Jun 26 2014

Know Your Trainers – Christophe Clement vs. Graham Motion

On a recent visit to Belmont Park, I witnessed an exhilarating finish between Walk Close and Wave The Flag.  Both horses rushed to the finish line, overtaking the 3-5 favorite Sweet Acclaim in the final yards.  A nose separated the tandem at the wire.  Together, they combined for a $155 exacta.  The trainers of the top two finishers: Christophe Clement and Graham Motion.  Below is a video replay of the exciting race.  Walk Close is #3 and Wave The Flag is #7.

This race was a $100,000 turf stakes race.  And, moments after the finish, I had a flashback to an eerily similar race at Keeneland in April where another two horses trained by Motion and Clement  raced to the line, besting a 3-5 favorite in the Grade-3 $150,000 Bewitch Stakes.  On that day the two trainer’s charges (Inimitable Romanee and Aigue Marine) combined for a $263 exacta.  They went off at odds of 14-1 and 20-1.  For those keeping score in these two races, it’s Motion-1 and Clement-1 … for a push.

For horseplayers that track trainer statistics, the outcome of these two races were predictable and profitable.  We choose these two trainers for our next “Know Your Trainers” segment to explain why.

First, similar to our match-up between Todd Pletcher and Bill Mott, we will start our review with Graded Stakes races.  Since Clement and Motion have very few starts on dirt or in turf sprints for Graded Stakes races, we will consider only their results in Turf Routes. Here are their statistics for the past two years.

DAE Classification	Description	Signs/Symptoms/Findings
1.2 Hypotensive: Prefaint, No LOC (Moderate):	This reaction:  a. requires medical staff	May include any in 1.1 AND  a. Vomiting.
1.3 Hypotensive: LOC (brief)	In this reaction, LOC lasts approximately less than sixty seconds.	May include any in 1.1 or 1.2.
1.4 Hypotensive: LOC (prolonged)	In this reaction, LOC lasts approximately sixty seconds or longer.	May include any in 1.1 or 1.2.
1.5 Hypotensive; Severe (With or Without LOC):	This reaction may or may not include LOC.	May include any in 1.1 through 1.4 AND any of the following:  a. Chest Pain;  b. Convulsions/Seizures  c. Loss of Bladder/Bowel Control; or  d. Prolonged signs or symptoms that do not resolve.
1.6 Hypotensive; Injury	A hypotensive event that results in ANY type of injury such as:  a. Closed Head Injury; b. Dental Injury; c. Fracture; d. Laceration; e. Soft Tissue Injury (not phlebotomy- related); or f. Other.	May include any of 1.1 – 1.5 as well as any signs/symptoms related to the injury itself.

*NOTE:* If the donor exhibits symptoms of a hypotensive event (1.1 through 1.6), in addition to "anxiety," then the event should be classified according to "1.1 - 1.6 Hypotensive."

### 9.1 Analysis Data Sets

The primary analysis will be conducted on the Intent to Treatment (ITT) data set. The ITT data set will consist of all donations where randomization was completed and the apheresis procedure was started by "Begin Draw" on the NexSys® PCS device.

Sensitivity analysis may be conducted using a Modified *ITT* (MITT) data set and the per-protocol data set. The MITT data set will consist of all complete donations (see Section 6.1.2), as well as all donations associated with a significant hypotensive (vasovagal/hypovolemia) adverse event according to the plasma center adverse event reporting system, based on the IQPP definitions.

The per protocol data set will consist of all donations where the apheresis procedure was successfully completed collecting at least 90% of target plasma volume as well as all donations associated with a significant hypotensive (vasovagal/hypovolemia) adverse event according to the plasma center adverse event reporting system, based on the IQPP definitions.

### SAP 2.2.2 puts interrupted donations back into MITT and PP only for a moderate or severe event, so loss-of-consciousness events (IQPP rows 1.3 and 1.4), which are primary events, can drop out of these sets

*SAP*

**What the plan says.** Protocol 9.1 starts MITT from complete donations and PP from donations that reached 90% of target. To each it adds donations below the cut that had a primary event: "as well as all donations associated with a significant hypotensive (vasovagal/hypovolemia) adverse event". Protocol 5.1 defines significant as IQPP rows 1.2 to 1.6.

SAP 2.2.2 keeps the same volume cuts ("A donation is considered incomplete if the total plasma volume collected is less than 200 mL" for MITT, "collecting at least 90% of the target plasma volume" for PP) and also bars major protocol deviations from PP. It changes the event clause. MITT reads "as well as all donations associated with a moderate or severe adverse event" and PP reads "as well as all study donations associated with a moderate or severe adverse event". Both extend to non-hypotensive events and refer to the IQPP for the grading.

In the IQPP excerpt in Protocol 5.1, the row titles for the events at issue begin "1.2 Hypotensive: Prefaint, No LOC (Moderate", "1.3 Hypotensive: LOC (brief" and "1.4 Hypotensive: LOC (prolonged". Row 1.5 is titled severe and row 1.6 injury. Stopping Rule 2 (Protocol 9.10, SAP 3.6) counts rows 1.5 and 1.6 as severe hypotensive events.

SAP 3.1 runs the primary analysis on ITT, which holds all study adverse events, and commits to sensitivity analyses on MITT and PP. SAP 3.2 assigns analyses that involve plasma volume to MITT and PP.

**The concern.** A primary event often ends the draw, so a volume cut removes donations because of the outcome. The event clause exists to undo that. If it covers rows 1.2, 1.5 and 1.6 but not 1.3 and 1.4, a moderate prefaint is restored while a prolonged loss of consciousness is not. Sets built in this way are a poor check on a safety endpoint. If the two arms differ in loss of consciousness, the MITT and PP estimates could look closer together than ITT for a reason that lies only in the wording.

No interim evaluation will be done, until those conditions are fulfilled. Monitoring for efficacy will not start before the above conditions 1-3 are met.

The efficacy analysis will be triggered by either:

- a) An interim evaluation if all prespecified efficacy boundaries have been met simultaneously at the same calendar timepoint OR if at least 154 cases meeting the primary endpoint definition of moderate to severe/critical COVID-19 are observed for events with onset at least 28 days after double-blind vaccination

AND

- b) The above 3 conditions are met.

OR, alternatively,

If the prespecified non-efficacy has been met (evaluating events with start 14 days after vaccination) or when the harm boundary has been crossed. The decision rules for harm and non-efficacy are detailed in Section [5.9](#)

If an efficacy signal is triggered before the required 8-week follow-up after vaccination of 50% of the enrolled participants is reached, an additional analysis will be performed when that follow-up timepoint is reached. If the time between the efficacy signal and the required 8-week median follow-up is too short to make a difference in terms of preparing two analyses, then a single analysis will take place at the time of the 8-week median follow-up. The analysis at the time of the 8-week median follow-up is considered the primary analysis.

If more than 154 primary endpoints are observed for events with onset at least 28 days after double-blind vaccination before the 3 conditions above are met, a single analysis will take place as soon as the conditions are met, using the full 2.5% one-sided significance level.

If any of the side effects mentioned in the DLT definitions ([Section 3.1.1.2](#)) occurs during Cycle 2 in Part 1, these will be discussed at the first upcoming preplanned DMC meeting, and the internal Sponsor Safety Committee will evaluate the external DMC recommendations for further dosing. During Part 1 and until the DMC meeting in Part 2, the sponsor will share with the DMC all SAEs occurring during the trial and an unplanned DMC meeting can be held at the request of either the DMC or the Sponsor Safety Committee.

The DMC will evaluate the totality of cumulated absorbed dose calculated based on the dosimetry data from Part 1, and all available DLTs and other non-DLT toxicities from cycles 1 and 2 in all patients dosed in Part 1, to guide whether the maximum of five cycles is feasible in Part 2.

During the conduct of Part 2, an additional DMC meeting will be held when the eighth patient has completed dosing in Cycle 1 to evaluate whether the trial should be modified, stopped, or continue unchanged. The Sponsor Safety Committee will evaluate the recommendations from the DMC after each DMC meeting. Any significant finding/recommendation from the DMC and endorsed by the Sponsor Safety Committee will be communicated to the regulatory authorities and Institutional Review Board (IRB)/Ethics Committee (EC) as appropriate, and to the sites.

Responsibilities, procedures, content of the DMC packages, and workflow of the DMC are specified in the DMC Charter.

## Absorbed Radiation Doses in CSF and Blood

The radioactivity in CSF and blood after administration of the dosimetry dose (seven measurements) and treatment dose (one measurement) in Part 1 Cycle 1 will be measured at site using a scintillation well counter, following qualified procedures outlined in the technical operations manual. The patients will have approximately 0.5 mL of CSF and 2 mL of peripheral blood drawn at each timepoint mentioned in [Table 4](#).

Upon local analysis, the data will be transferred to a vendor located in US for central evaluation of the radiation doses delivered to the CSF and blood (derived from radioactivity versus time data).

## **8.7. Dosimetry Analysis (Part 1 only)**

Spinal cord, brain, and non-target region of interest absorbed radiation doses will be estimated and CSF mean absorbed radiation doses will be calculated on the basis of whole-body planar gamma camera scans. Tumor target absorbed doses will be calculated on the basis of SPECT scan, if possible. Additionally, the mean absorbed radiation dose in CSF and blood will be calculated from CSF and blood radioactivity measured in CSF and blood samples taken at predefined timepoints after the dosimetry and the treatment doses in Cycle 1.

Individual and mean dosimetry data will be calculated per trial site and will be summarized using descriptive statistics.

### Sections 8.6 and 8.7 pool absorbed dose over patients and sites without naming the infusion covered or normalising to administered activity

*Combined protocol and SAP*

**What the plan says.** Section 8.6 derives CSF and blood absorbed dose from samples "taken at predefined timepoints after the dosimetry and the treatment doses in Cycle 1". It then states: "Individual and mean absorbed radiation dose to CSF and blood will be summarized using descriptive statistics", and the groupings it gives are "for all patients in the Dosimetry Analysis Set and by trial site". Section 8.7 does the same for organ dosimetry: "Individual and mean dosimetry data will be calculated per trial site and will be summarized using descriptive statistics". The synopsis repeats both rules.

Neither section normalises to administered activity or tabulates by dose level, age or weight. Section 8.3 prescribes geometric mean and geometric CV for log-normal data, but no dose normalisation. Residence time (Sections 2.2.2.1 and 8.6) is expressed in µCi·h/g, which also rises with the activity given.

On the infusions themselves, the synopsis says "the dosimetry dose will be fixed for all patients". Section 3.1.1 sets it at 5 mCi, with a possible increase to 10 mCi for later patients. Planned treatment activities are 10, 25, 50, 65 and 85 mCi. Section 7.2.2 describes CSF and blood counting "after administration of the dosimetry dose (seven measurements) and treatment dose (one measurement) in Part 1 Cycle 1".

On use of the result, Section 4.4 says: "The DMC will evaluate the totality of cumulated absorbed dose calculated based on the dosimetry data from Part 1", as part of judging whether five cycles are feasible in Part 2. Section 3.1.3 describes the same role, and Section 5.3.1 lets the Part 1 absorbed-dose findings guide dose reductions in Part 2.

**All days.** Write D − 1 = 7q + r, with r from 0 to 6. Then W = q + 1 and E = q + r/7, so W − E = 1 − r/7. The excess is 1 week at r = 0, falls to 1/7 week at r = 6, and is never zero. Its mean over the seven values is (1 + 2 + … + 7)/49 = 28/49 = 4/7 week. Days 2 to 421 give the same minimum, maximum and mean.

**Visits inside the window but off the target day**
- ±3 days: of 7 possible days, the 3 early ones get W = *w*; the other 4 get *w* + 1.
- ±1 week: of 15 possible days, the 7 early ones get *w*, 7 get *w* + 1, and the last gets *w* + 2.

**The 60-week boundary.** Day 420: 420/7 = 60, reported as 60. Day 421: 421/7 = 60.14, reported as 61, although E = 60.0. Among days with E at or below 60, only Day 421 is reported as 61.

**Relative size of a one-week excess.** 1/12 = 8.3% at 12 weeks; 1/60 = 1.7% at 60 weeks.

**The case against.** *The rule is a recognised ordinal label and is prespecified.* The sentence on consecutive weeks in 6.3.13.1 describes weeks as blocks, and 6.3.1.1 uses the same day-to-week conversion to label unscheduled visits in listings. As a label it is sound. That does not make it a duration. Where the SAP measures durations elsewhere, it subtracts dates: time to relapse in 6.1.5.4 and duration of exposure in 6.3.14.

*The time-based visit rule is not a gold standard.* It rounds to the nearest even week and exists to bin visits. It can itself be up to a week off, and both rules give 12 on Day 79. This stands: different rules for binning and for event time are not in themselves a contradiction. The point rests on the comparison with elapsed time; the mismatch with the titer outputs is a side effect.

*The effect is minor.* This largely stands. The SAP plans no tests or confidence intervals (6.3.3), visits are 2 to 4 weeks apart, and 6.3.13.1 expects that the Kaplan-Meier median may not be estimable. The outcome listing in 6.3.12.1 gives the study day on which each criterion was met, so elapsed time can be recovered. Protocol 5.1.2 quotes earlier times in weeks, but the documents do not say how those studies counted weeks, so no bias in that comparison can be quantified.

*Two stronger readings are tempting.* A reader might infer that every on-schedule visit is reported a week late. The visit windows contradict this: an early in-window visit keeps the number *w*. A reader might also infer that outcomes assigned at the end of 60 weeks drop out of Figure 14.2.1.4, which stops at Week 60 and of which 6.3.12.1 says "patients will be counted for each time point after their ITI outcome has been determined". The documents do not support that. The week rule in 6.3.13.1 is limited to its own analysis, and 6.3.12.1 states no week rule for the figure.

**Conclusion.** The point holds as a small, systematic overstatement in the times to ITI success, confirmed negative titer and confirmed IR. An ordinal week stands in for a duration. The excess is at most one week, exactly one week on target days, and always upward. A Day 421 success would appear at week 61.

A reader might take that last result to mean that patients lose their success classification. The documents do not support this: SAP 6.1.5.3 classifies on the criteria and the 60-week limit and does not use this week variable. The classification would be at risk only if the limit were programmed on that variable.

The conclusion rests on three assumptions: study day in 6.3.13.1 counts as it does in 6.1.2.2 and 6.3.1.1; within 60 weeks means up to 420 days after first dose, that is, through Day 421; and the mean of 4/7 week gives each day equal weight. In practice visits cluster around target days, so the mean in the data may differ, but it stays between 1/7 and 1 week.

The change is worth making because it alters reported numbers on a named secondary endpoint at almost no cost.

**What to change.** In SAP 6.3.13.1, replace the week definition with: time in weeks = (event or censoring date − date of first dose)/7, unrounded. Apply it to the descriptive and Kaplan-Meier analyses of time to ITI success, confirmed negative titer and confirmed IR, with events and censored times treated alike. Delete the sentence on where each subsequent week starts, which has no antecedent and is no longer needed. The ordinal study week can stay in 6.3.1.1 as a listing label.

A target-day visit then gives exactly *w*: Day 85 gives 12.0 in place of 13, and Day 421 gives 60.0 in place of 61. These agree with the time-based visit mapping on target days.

Clement Motion Grd Stk Turf Route

The chart points out that both Clement and Motion have struggled winning Grade-1 turf route races in the past two years, combining for only 1 win in 39 starts. With that said, digging into the results a little further, five of the six G1 Place finishes for Christophe Clement were by 11/2 lengths or less.  So he endured some very close seconds to be sure.

The G2/G3 statistics yield rosier results. For Clement, both grades show a very solid win percentage over 20%, In-The-Money 50%, and an ROI close to $2.  For Motion,  in Grade-2, though he was unable to get a win, he did manage to get 6 out of 18 horses into the Place position.

Graham Motion’s results in Grade-3 races are very enticing to a horseplayer.  His ROI of $4.83 is exceptional, and when we looked closer, we found he had FIVE winners who went off at double-digit odds.  This includes the aforementioned Inimitable Romanee at odds of 14-1.

Speaking of double-digit odds, the following chart shows how our two trainers fared when their horses went off at odds of 10-1 or more in Turf races.

Clement Motion Double Digit Turf Dog

Considering that many trainers struggle to obtain an overall win percentage of more than 10%, the fact that these two trainers have done it consistently with longshots is pretty amazing.  Digging deeper, we find that of the seven Place horses for Christophe Clement, FIVE finished less than 1-length behind the winner.  If one or two of them had got up for the win, his ROI likely shoots up to more than $5.  Bottom line, even when the odds board seems against them, don’t discard horses sent out by these two trainers on the turf.